Philip F. Carpio, Associate, Hunton & Williams, McLean, Va.

The concept of pro bono legal service is founded on two primary principles. The first is essentially practical — there is a documented and compelling public need for such assistance. The second rests on the ethical bedrock of the legal profession — an attorney has a fundamental responsibility to ensure equal access to justice for all. Nowhere are these two principles more evident than in the needs of the victims of domestic violence.

A lot of attorneys get butterflies or worse the first time they try to figure out the confusing scene in a courthouse or have to approach a judge’s bench. If members of the legal profession can be intimidated at first, imagine what the experience is like for an individual with minimal understanding of the judicial system.

In the realm of domestic violence, victims are often recovering from the physical or emotional effects of battery. Most are of limited means and often have additional fundamental concerns, such as shelter, food, and the care of small children. Many victims speak English as a second language, or come from backgrounds where the police and the judicial system are viewed with distrust and sometimes fear. For these individuals, the legal process can be as intimidating as the abusive spouse.

This is where the assistance of pro bono attorneys of the Domestic Violence Project can be invaluable.

The project enlists and trains volunteer attorneys to represent victims of domestic violence, with a primary focus on obtaining civil protective orders for battered spouses, children, and other family members who could not otherwise afford a private attorney.

Three of the protective order hearings I have handled demonstrate a cross-section of cases that volunteer attorneys can face.

The first case involved an immigrant family from South America. The husband had engaged in a long-standing pattern of spousal abuse, some instances of which his minor stepdaughter had witnessed, although he consistently denied his abusive behavior. He had been arrested for battery in one instance, and as part of his suspended sentence had to complete a counseling program. Despite those sessions, his pattern of abuse continued.

Several circumstances complicated matters, however. The family had limited means, the wife was not fluent in English, the husband was the sole wage-earner in the family, and he held title to the family home. If the wife pressed her abuse claim too vigorously, there was a significant risk that he would be incarcerated.

Even though incarceration may have given the wife a measure of short-term satisfaction, it was in the family’s long-term interest that her husband remain free in order to provide income to the family.

In order to resolve the case, I had to rely on the assistance of a volunteer interpreter, provided through Legal Services of Northern Virginia.

At the urging of the judge, both sides eventually agreed to a consent order which provided for mutual no-contact, granting temporary possession of the residence to the wife pending sale; granting temporary custody of the children to the wife; and providing for the payment to the wife of a monthly housing allowance after the sale of the family home.

This case illustrates the benefit of having counsel for both parties. The two sides were adamant in their positions, and the level of acrimony and fear was extremely high. Without counsel to facilitate a solution to an otherwise intractable problem, this case could have either maintained the status quo, or resulted in the incarceration of the husband. Neither of these outcomes was in the long-term interest of the wife and children.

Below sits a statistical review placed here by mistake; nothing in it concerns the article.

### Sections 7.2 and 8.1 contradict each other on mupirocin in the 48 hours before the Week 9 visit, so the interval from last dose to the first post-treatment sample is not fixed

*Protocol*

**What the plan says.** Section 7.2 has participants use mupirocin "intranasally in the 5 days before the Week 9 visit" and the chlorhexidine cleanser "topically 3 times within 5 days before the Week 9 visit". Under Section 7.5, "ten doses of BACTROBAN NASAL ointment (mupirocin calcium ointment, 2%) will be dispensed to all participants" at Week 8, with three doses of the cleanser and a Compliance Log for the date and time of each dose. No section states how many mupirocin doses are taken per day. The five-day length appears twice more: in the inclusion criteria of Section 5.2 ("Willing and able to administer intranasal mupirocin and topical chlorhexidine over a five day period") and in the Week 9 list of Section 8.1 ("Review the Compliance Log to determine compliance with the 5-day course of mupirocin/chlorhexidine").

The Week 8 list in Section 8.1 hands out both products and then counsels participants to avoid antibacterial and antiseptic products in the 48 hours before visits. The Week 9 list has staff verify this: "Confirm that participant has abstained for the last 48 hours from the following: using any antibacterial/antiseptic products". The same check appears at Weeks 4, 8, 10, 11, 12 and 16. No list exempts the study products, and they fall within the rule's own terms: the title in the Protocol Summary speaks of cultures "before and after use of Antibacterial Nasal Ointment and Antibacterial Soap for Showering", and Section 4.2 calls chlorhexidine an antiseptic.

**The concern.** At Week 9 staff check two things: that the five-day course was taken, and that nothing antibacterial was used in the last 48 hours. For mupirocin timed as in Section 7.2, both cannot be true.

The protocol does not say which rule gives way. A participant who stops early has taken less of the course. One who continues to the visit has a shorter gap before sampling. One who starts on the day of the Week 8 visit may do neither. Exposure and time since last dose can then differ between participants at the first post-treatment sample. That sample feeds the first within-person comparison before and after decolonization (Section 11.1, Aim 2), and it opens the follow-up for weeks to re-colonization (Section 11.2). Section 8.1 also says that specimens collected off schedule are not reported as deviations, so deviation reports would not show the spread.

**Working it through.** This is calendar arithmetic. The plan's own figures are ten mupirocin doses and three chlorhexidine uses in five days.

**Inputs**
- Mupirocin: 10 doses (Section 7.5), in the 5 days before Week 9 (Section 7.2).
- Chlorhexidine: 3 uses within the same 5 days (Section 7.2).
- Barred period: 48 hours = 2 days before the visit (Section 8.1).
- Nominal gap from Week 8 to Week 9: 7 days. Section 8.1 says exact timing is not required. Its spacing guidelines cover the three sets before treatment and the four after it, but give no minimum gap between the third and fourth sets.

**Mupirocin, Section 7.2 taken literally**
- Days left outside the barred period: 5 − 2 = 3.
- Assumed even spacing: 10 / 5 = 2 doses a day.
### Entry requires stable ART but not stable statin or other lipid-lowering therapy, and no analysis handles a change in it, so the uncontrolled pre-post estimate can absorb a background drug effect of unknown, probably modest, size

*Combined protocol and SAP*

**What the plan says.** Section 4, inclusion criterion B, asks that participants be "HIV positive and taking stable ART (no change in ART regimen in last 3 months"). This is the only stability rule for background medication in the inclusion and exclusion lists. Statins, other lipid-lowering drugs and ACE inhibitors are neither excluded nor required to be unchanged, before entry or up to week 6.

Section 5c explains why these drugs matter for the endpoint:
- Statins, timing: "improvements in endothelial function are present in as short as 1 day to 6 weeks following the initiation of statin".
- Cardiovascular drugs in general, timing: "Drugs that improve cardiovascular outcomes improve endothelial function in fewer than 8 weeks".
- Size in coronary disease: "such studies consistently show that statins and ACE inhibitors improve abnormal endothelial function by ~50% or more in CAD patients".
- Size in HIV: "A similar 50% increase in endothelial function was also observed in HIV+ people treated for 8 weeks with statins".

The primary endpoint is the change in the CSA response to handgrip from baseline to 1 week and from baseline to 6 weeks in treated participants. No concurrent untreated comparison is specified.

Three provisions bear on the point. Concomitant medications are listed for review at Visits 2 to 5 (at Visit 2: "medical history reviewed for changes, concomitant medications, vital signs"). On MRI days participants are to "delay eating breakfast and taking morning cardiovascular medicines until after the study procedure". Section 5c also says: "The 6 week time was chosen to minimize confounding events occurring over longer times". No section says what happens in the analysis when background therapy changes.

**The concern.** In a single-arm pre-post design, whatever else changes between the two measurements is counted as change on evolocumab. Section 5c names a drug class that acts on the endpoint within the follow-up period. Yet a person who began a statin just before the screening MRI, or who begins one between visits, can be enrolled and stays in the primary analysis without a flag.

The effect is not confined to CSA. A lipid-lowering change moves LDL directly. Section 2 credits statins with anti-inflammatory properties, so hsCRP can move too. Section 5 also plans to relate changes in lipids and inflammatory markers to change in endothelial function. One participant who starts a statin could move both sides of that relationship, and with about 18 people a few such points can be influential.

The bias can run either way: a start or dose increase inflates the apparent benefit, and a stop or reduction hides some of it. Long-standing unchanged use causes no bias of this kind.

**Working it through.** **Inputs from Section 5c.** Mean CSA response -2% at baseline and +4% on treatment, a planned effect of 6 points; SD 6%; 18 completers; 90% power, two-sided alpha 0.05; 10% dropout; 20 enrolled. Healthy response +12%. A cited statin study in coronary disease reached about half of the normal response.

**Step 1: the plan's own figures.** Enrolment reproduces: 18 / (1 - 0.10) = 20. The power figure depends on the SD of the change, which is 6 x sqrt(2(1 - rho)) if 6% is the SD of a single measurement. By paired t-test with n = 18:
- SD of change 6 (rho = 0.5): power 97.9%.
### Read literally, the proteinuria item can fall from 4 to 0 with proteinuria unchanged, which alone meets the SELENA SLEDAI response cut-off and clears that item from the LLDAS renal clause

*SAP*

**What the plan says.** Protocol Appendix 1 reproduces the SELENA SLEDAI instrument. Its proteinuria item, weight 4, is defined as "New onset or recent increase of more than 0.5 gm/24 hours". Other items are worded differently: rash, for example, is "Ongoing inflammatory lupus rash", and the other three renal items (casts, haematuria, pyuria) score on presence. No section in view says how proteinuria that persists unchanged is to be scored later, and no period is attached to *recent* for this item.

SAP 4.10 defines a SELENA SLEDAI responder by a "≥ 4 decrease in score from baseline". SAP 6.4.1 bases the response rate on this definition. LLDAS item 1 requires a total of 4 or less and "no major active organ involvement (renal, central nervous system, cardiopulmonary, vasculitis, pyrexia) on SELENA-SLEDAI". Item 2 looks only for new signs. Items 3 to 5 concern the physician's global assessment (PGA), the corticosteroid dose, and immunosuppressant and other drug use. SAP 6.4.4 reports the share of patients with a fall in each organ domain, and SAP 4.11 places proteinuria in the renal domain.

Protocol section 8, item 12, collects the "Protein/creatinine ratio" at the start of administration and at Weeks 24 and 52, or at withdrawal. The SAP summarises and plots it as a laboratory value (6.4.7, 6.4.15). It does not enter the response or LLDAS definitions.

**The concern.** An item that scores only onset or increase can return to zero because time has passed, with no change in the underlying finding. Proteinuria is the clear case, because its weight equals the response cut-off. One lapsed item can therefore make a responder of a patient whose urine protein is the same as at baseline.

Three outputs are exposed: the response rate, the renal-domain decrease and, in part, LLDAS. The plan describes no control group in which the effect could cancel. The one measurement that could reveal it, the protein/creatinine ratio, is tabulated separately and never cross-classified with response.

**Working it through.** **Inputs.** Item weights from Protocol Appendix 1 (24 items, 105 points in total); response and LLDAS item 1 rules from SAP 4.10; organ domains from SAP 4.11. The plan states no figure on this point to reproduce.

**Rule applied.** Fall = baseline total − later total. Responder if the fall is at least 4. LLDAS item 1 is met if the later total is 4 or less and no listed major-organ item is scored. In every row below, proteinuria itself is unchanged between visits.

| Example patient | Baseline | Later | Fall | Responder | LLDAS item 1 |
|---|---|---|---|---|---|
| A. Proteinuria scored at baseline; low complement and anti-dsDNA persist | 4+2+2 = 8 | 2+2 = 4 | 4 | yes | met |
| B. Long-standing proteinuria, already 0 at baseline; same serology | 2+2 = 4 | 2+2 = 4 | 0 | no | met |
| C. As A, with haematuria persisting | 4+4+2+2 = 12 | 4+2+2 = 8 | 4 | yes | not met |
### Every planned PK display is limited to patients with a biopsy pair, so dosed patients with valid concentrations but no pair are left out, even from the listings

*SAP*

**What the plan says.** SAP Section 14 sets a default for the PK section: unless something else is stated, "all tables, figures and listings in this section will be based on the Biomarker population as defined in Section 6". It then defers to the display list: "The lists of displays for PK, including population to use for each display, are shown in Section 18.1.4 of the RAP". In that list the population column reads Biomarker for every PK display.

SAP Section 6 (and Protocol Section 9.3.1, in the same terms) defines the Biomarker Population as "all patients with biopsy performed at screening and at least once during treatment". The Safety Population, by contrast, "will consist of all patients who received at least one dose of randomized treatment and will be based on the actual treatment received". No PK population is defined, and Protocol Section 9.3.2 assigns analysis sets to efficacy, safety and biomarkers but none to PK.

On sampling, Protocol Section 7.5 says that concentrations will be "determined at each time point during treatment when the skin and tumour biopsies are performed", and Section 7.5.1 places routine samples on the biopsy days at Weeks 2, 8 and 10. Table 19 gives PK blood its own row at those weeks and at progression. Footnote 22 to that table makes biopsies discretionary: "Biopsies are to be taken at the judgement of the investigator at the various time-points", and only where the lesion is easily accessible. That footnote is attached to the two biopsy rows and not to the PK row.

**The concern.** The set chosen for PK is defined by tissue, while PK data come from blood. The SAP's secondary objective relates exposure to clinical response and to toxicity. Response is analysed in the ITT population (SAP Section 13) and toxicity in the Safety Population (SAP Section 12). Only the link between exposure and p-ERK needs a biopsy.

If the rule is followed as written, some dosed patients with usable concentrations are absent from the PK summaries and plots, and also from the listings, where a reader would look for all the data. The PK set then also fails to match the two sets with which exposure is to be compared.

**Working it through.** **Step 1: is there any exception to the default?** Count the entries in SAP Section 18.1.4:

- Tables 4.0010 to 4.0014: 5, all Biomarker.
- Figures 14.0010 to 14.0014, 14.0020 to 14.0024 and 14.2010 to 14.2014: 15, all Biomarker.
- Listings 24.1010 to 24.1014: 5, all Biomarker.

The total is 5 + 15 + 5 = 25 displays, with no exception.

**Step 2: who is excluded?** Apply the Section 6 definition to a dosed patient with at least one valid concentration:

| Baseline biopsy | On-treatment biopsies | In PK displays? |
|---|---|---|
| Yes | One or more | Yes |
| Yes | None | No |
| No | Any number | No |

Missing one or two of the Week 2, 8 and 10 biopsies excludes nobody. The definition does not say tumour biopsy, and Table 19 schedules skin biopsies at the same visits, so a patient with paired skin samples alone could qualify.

The second case involved a brother physically and mentally abusing his disabled sister. The sister was middle-aged, suffered from a variety of mental and physical illnesses, and was heavily medicated. This was clearly a case where the petitioner was incapable of successfully advocating for herself.

Unfortunately, the petitioner did not have any direct evidence, other than her own testimony, to prove her allegations. There were medical reports indicating that she had suffered physical trauma due to battery, but no indication that the brother was the responsible party. The brother, of course, denied everything. This challenging “he said, she said” scenario was ultimately resolved with a mutual no-contact order.

The final case involved a husband who physically abused his wife and who had engaged in stalking behavior after she fled the family home. This was actually her second attempt at obtaining a protective order. The petitioner had voluntarily dismissed her first case because she wanted to give her husband a “second chance.”

Unfortunately, his abusive behavior simply continued. Sadly, this illustrates a common phenomenon in domestic violence cases — battered spouses are frequently persuaded to give disastrous “second chances.” Fortunately, we had eyewitnesses to the husband’s subsequent physical abuse and stalking behavior.

At the hearing, the husband — represented by counsel — stipulated to one most recent act of physical abuse, although he denied all the petitioner’s remaining allegations.

I persuaded the judge to enter a protective order forbidding the husband from further contact with the wife, provided the wife possession of the family residence and car, and gave the wife temporary custody of the minor children, with visitation rights for the husband.

For new attorneys, pro bono work for the victims of domestic violence provides an opportunity to exercise their trial advocacy skills and get their feet wet in the courtroom. The Juvenile and Domestic Relations Court has several unique features and procedural rules, but the hearings cover all the fundamentals of trial work — from opening statements, direct examination, cross-examination, evidentiary rules and objections, through closing.

Most important, the Domestic Violence Project performs a desperately needed public service. The clients who need pro bono services are often confused and afraid of the judicial system, almost as much as they are frightened by the abusive family member.

The courts also appreciate the assistance of pro bono counsel, who can provide needed guidance and a measure of stability to potentially volatile circumstances.


Todd Hutchins, Former Associate, Fried, Frank, Harris, Shriver & Jacobson, Washington, D.C.